In one line: Still no reason for the PBoC to panic.
In one line: The RMB's run is slowing the exit from deflation.
In one line: Still no recovery.
In one line: Ignore the headline, the recovery remains on track.
In one line: Not a sign of an economic turnaround.
Inflation in most economies in LatAm is well under control, allowing central banks to keep a neutral or dovish bias, and giving them room for further rate cuts if the economic recovery falters in the near term.
In one line: Delayed recovery of private manufacturers suggests upside risks to Q3.
In one line: "Go To Travel" discounts cancel the non-core price lift.
In one line: EZ construction is stalling.
No change; overall robust.
In one line: It's a V, but not a real one.
In one line: On hold for the foreseeable future.
In one line: Rebound in manufacturing confirmed.
In one line: Decent headline, worrying details.
In one line: That's better.
In one line: Back to reality; is the rebound petering out?
In one line: Stable; consumers still fear high unemployment.
In one line: A dovish setup ahead of next week's ECB meeting, as promised.
In one line: An inevitable setback, but little room for further weakness.
In one line: Likely the final rate cut, but the door is still open for more easing if needed.
In one line: "Go To Travel" discounts cancel the non-core price lift.
In one line: Ominous, in more ways than one.
In one line: Private sector momentum has slowed, with worse to come in September.
In one line: The labor market has stalled; PPI boosted by autos and healthcare services.
In one line: A sharp increase, but we still expect infation to fall soon.
In one line: More to come.
In one line: Ignore the upbeat projections; the MPC still has an easing bias.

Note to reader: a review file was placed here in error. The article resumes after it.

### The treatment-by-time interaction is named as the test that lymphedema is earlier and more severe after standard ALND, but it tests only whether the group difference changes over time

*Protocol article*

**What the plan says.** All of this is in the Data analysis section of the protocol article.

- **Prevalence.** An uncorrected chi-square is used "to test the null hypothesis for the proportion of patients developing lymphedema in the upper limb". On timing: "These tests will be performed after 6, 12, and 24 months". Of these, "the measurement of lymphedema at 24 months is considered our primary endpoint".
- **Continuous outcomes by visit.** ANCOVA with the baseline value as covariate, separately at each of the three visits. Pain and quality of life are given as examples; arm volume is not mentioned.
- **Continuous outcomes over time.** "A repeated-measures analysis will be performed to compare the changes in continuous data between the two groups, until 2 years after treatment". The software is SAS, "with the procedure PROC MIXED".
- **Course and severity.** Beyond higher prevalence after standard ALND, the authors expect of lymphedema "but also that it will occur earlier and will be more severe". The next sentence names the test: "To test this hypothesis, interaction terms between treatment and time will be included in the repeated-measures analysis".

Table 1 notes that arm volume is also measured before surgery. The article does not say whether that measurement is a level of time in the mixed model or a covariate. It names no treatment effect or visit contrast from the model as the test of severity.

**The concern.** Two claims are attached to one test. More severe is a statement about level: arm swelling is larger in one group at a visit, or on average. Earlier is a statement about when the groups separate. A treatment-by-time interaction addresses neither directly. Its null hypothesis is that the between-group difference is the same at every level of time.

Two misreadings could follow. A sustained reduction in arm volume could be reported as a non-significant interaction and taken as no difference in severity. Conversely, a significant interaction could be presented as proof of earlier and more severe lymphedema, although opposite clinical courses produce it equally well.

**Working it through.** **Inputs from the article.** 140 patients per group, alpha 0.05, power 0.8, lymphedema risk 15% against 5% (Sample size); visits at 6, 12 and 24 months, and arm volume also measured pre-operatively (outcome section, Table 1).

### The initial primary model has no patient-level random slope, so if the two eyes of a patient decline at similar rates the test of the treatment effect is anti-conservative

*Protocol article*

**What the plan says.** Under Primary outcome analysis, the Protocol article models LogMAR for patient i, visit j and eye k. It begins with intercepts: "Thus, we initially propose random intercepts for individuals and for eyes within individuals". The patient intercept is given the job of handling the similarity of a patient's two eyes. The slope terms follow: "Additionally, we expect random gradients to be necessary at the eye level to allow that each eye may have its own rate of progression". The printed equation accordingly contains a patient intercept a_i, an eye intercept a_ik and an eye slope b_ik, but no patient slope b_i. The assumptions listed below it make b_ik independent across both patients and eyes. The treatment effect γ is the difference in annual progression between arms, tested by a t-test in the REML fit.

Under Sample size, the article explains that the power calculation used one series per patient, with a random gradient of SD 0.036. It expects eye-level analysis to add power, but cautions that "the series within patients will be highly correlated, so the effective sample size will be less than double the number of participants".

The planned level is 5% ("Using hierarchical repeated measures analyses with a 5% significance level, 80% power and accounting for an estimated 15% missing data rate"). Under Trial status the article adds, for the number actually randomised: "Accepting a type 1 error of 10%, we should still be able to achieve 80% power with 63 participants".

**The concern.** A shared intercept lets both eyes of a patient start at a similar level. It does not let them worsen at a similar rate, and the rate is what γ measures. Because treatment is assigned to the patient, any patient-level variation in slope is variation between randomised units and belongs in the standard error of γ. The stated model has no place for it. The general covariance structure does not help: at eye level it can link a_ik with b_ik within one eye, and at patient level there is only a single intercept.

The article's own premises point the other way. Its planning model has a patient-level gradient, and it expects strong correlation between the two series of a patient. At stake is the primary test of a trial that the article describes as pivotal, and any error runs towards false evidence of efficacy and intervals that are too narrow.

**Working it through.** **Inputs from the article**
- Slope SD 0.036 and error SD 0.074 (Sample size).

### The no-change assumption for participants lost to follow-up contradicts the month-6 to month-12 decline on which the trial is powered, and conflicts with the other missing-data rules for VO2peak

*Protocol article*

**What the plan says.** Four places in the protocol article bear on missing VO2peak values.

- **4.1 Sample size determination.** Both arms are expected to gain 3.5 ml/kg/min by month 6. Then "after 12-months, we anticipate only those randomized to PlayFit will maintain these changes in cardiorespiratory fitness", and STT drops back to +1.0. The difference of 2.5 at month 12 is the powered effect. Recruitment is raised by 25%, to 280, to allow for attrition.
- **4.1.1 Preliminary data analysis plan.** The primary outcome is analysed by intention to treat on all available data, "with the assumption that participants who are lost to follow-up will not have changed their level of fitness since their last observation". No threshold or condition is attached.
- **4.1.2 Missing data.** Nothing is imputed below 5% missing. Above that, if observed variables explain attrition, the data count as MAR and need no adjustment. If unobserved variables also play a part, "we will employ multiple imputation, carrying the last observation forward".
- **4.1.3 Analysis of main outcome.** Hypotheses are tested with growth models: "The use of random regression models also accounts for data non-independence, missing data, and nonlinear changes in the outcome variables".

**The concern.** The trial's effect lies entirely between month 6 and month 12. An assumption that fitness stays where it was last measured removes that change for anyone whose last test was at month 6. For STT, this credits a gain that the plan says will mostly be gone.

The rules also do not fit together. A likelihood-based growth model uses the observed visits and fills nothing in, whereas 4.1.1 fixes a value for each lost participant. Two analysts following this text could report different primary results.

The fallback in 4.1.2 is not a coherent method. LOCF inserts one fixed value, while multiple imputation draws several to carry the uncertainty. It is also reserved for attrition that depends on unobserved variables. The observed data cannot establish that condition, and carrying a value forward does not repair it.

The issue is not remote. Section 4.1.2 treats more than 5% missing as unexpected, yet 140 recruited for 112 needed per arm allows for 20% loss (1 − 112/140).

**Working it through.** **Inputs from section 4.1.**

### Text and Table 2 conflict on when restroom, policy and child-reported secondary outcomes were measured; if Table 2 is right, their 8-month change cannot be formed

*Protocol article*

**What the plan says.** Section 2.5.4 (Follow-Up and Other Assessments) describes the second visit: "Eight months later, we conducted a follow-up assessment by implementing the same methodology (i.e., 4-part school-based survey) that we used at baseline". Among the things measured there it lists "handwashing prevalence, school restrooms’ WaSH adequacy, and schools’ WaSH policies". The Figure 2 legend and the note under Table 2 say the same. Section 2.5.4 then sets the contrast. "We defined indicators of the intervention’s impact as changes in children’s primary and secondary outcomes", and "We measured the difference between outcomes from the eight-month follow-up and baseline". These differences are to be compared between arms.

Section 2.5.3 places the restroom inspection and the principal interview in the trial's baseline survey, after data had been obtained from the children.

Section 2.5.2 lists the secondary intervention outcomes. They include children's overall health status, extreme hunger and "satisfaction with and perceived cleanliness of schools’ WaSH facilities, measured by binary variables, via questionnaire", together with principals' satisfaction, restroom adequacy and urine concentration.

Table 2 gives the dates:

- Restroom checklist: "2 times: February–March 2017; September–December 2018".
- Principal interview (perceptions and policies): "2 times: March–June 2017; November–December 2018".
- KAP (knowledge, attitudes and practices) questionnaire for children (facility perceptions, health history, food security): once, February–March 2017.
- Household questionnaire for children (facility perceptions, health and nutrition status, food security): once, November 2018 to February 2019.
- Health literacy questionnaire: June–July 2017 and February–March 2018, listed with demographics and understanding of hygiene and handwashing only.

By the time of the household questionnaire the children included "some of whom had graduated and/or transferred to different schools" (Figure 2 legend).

In one line: Soft average inflation targeting is here.
In one line: The headline rate will remain sub-1% in the remainder of this year.
In one line: Soft average inflation targeting is here.
In one line: Horrible.
In one line: German unemployment is now rising; about that fiscal stimulus?
In one line: Deflation in manufactured goods is still a big drag.
In one line: Hit by lower inflation in energy and clothing.
In one line: Small rebound confirmed, but still overall weak.
In one line: An altogether more positive picture.
In one line: Don't extrapolate low EZ inflation; both the headline and core will rise into year-end.
In one line: Not pretty; the slowdown intensified in Q3.
In one line: Solid!
In one line: The EZ economy is still on the mend; but watch the reversal in Spain.
In one line: Surprisingly strong, but too soon to cheer.
In one line: Decent, but the rebound in expectations is fading.
In one line: Not bad, but Q3 as a whole likely was soft.
In one line: French net exports likely fell sharply in Q3.
In one line: Not pretty, but partly mean reversion from the previous month.
In one line: Now clearly rising, but it remains distorted by furlough schemes.
In one line: Bafflingly strong.
In one line: Any more or this, and we'll have to upgrade our 2020 GDP growth forecasts.
In one line: Stung by weakness in output of electronics and pharmaceuticals.
In one line: A bit better, but Q3 as a whole was weak.
In one line: Solid, we are now less worried about the weak PMIs.
In one line: Inflation falls close to target, allowing Banxico to cut rates.
In one line: Surprisingly strong.
In one line: The trend decline in claims is barely visible; spending momentum has slowed sharply.
Consumer confidence in Korea plummeted in September for the first time since its first wave of Covid-19 earlier this year, in line with our view that the August increase was a fluke.
The momentum in Chinese manufacturing waned in August, with the official manufacturing PMI slipping marginally to 51.0, from 51.1 in July,
Yesterday's final PMI data for August confirmed that the composite index in the EZ fell to 51.9, from 54.9 in July, slightly higher than the first estimate, 51.6.